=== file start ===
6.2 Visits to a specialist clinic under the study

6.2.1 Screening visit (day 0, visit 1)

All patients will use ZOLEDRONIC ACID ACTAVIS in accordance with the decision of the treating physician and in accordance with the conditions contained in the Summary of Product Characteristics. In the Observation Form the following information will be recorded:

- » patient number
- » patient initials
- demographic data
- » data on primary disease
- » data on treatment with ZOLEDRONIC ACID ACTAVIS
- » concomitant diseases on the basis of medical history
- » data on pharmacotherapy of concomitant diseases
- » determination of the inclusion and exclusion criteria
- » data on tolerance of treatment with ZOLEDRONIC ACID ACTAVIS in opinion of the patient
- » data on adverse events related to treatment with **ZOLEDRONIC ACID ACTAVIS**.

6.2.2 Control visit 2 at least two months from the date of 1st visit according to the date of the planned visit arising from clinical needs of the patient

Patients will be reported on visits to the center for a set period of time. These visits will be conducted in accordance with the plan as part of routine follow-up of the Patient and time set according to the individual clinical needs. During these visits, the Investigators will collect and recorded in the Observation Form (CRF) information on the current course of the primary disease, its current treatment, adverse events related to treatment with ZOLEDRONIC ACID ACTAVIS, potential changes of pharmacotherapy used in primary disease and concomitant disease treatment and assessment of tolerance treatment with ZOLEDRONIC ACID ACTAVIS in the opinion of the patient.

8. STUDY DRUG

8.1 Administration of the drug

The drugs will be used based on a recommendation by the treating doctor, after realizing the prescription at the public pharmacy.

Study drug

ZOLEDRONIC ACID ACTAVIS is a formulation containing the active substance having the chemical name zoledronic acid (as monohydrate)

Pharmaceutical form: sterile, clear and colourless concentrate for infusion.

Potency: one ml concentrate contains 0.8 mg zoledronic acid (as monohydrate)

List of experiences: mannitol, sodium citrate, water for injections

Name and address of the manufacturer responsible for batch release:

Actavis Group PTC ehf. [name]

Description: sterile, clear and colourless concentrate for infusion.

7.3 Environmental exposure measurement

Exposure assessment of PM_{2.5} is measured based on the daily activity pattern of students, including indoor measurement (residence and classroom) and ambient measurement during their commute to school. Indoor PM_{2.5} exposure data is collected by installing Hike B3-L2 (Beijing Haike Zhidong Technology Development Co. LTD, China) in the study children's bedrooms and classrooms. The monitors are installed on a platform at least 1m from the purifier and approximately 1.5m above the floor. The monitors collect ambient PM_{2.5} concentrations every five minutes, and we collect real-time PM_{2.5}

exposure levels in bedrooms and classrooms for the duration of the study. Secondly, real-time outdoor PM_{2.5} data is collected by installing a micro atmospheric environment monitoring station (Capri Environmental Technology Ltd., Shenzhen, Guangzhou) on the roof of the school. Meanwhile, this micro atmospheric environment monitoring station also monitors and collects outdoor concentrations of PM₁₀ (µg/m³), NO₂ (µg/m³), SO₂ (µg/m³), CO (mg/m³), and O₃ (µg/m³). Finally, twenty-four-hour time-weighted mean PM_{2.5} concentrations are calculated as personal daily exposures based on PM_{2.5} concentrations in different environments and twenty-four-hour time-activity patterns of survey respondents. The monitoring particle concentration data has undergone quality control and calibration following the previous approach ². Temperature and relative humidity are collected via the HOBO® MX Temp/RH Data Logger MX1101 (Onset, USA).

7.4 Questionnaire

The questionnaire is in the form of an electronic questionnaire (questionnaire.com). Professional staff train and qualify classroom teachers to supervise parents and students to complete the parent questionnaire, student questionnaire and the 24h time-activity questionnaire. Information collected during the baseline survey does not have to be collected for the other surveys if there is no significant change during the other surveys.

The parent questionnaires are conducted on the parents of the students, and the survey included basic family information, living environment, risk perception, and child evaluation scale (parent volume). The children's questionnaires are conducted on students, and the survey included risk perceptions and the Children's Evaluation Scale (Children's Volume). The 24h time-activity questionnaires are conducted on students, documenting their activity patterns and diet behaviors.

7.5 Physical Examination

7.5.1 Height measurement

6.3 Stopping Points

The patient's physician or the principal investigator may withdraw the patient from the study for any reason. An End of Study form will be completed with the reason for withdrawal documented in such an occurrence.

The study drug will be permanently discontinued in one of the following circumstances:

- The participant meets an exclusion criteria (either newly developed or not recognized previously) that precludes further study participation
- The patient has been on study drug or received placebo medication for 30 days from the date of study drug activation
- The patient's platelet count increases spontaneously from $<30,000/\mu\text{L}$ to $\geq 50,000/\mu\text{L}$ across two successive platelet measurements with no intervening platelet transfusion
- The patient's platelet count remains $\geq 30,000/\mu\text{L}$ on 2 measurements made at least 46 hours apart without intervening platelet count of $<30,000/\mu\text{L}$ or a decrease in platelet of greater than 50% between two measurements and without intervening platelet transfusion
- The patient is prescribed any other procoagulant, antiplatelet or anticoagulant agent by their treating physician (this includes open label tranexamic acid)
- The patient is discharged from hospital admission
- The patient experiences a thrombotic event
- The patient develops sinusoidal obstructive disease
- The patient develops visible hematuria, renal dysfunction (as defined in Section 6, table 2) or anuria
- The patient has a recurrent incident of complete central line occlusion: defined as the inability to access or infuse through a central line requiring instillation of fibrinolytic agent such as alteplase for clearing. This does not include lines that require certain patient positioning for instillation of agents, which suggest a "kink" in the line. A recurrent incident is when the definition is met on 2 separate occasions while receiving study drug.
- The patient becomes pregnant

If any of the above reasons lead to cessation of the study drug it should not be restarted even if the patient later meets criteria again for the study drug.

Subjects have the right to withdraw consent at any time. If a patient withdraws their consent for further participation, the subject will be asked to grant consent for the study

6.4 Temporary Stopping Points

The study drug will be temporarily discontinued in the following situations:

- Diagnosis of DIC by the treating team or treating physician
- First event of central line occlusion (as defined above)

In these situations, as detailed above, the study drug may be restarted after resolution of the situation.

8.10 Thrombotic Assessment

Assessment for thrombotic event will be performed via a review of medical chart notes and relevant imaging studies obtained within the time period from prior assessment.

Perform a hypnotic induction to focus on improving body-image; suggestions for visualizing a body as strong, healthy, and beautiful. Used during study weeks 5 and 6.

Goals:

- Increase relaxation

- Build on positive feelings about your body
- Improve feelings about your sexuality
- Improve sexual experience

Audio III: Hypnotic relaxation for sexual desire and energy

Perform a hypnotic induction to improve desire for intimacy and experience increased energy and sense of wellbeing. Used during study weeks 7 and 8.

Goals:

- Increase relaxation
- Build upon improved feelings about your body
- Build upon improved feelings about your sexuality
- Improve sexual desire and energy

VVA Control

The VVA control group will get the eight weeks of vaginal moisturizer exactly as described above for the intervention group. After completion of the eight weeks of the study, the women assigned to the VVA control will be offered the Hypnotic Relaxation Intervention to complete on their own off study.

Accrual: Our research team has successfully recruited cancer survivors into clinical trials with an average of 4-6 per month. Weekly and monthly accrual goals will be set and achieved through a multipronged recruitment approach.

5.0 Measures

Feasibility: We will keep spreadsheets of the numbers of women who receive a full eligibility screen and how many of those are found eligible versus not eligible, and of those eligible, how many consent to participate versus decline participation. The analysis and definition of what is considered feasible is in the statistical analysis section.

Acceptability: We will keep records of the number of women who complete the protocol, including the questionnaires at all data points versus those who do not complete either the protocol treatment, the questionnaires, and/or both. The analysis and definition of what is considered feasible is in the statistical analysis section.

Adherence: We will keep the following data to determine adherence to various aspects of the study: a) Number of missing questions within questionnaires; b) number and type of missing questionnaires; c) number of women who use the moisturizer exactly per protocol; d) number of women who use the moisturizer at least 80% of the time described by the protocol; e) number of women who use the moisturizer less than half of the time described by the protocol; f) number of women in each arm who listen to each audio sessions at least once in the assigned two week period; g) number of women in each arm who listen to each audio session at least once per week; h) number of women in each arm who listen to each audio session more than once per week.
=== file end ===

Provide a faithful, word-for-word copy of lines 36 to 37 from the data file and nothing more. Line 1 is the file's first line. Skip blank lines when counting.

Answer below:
The patient's physician or the principal investigator may withdraw the patient from the study for any reason. An End of Study form will be completed with the reason for withdrawal documented in such an occurrence.

The study drug will be permanently discontinued in one of the following circumstances: